Mark and I got lucky in a different way, with the arrival of Matt (an old friend from St. Martin) and Hilary on the catamaran Mojomo. Hilary, a chef on mega yachts, needed to “practice” her cooking skills and we were totally out of food, so that was a great combination and coincidence. A couple of fun and tasty evenings lasted till the wee hours! We are still catching up on rest and therefore will not be able to do much more than relax and sleep the coming days…

Brain coral under water (photo courtesy of Axel Busch)

Mark and Liesbet on tiny "Two Palm" island

Kunas getting ready to sail back to their village from the off lying islands

Coco Bandero

Caribbean BBQ lobster dish on Irie

Succulent steak dinner with Matt and Hilary on Mojomo

Egg and milk delivery...

New York Style pizzas - with a skimpy ingredient list - on Irie

Monday, January 23, 2012

Meeting up with SV Gudrun

Green Island lacks a nice beach, but it is filled to the brim with healthy palm trees and looks very picturesque. It is a popular anchorage in the San Blas, with its protection from the swell, constant breeze, small tropical sister island to the south and its close proximity to Rio Azucar, where one can fill up with water and to Nargana, the village with fresh produce. Mark and I had parked Irie well away from all the other cruisers for some privacy and peace, but soon enough our area filled up as well. From the moment one boat “claims” a piece of water, others follow.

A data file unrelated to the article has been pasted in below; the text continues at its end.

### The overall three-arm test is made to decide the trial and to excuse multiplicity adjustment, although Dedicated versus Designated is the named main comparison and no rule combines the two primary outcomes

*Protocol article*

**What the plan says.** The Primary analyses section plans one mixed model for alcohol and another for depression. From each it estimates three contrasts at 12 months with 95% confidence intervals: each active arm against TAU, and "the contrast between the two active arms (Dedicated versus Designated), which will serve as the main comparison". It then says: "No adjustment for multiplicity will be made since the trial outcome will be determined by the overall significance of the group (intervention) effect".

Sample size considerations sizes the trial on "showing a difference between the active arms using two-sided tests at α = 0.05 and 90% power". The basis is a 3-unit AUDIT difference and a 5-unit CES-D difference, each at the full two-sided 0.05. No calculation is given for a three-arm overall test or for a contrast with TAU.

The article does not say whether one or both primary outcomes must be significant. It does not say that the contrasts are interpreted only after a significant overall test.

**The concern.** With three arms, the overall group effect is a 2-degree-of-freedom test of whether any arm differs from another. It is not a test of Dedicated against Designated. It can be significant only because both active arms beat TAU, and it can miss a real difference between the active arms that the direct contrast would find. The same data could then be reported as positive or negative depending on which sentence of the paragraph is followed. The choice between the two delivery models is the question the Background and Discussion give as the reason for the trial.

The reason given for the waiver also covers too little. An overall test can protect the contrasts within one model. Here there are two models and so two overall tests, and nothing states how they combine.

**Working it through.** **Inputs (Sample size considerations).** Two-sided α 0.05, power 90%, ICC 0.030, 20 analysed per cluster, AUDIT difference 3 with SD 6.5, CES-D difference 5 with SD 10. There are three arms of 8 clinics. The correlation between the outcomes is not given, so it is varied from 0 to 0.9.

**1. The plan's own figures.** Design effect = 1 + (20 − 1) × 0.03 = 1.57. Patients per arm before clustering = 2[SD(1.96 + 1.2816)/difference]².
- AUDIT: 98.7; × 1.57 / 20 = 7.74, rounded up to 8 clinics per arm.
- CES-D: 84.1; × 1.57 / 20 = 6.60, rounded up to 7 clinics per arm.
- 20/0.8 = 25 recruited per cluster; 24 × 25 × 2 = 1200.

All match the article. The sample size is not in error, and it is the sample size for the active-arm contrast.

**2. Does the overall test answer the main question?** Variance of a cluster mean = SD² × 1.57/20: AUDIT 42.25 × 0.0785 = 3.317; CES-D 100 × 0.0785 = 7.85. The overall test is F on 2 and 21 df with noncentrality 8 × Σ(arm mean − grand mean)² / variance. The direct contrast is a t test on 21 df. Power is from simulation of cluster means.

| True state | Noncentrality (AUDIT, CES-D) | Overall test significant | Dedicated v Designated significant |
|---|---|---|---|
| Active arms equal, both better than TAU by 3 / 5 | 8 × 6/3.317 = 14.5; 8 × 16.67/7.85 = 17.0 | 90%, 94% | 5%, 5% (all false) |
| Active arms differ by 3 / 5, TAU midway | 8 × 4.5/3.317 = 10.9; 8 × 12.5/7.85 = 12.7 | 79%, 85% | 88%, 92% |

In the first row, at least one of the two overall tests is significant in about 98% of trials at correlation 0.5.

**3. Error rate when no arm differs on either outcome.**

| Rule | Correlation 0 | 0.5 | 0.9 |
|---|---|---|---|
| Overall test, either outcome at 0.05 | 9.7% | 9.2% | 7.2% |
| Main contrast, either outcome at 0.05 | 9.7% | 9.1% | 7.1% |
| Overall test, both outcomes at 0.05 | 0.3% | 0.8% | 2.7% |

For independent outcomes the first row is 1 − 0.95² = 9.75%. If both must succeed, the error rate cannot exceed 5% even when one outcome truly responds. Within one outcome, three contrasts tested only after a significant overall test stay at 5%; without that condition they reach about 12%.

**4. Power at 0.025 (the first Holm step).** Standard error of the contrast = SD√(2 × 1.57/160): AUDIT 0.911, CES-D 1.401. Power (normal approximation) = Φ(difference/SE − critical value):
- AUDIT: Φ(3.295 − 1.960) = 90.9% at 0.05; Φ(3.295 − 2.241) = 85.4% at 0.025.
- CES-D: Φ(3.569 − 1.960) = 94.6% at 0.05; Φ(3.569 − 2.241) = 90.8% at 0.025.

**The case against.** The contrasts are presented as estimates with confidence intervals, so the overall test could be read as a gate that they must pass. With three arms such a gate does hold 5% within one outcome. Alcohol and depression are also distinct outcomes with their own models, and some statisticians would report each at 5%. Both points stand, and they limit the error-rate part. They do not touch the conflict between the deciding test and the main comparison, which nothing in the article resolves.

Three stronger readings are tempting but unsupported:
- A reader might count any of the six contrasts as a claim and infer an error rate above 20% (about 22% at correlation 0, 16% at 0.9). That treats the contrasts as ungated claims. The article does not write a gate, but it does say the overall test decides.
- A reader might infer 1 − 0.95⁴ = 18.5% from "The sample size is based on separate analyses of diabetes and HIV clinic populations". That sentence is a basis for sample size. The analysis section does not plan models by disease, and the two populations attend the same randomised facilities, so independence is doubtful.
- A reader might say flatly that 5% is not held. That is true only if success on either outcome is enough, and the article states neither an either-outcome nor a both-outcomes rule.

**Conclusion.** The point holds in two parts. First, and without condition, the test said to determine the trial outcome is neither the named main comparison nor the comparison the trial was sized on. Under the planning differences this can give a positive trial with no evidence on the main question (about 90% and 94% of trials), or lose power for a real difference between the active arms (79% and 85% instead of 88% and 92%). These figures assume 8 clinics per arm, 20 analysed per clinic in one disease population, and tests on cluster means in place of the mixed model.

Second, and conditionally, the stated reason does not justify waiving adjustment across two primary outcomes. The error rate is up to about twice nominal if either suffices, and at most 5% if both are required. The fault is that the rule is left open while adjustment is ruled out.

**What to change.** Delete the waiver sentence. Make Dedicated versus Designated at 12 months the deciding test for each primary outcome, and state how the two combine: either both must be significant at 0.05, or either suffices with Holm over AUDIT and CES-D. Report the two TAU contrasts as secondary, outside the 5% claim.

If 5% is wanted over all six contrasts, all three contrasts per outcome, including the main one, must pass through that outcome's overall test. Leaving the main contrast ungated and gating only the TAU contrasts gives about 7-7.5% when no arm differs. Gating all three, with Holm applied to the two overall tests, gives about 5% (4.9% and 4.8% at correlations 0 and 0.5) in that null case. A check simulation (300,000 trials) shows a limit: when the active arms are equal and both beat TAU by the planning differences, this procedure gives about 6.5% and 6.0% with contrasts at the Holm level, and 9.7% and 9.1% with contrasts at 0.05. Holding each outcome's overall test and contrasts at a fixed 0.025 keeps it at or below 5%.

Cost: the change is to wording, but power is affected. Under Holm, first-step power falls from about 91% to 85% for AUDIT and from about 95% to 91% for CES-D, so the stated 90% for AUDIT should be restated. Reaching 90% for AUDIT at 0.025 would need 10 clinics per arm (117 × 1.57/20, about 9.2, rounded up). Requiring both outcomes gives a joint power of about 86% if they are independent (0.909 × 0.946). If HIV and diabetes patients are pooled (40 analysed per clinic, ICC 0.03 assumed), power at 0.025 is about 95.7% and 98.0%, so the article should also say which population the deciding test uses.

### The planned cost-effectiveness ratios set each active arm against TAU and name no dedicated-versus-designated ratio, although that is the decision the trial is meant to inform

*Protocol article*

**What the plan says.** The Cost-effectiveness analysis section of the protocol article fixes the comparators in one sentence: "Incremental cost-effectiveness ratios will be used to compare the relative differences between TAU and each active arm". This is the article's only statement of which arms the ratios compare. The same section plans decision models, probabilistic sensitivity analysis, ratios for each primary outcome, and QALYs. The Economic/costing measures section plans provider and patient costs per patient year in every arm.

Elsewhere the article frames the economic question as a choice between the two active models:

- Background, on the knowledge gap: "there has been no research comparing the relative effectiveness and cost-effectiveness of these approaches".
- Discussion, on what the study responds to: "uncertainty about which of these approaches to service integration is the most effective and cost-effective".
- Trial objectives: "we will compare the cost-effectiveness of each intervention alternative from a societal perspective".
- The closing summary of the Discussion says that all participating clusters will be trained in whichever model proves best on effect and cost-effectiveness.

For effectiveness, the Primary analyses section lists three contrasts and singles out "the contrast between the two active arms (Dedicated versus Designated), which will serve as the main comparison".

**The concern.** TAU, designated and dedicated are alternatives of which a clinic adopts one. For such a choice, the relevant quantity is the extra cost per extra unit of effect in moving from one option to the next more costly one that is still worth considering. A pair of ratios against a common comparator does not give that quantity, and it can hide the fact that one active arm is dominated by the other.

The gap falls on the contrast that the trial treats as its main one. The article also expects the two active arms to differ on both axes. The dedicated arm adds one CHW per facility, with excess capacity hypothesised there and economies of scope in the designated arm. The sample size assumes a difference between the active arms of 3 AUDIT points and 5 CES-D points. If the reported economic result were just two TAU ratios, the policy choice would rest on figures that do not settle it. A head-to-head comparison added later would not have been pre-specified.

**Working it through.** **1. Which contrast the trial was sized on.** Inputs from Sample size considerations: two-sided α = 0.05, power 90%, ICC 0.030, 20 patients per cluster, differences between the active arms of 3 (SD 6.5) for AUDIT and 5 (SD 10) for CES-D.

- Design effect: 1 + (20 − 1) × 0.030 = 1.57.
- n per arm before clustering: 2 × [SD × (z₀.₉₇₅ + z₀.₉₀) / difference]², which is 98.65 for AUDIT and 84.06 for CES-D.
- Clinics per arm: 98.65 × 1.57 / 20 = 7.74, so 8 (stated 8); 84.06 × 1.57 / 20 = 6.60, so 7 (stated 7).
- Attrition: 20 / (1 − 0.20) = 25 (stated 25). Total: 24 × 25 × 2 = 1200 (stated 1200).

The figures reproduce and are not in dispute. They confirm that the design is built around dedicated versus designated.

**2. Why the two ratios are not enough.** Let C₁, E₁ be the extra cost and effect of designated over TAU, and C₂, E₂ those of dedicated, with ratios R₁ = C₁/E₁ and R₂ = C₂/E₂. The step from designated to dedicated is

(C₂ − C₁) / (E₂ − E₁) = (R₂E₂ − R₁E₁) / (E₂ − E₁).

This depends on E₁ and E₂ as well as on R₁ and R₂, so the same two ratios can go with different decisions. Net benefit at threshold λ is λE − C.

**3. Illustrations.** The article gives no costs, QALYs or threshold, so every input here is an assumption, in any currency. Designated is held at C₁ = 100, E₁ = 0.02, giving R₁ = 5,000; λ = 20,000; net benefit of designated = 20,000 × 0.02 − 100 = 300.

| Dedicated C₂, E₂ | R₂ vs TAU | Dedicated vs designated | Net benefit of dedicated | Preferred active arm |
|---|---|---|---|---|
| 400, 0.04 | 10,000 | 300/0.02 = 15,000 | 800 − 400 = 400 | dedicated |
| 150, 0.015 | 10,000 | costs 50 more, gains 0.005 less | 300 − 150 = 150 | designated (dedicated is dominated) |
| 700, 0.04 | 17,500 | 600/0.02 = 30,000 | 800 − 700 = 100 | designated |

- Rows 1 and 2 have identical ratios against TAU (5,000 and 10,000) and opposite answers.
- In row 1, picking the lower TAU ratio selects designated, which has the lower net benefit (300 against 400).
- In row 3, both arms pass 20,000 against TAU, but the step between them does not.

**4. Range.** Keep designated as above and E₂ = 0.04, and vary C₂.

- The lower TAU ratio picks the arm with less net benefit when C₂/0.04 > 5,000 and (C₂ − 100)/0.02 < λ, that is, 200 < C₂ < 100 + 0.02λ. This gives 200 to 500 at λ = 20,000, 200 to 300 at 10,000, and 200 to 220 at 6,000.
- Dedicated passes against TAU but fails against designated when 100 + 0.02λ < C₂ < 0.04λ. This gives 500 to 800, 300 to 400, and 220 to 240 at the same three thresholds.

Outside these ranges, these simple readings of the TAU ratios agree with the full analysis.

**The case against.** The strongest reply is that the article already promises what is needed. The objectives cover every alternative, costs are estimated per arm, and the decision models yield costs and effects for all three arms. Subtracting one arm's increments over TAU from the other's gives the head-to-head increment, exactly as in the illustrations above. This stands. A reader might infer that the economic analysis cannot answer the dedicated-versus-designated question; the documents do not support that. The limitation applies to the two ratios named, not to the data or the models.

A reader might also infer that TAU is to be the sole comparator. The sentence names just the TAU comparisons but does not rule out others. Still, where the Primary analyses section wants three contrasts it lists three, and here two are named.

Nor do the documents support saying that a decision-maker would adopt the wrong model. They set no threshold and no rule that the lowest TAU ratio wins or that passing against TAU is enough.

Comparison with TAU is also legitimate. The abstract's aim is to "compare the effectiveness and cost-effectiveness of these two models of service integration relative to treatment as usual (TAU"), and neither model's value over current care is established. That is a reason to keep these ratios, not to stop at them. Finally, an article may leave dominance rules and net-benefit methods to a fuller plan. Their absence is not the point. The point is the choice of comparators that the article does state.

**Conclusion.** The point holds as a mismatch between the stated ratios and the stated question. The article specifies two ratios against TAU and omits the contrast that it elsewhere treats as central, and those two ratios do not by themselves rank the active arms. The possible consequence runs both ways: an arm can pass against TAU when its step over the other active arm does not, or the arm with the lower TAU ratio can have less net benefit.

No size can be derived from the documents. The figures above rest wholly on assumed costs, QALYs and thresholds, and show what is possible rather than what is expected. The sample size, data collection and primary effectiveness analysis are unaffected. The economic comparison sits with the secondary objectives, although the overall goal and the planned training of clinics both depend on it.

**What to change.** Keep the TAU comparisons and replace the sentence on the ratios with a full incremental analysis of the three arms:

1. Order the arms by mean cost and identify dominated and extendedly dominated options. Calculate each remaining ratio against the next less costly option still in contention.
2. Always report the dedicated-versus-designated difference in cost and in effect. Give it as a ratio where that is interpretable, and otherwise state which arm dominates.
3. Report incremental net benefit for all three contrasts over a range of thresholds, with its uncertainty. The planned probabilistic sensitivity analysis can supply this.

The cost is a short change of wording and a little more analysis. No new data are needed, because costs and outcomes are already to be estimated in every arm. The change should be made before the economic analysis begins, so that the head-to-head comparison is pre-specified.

About a week ago, we were watching the movement of sailboats heading between islands and arriving in Green Island. It was the day we wanted to re-anchor half a mile south at Waisaladup, but we decided to wait a bit until the commotion was over. When yet another boat approached Green Island, Mark took out the binoculars and gave a broad smile. It was Gudrun, arriving from Santa Marta (Colombia) after a long and bumpy voyage. Mark guided them in and soon enough, we caught up with our friends Axel and Liz. Axel is from Germany and he was the photographer at our wedding in St. Martin, last April, and his fiancée Liz was born in New Zealand, which is where Gudrun is headed. The four of us moved to exotic Waisaladup for a few wonderful days, before sailing to Coco Bandero for a change of scenery.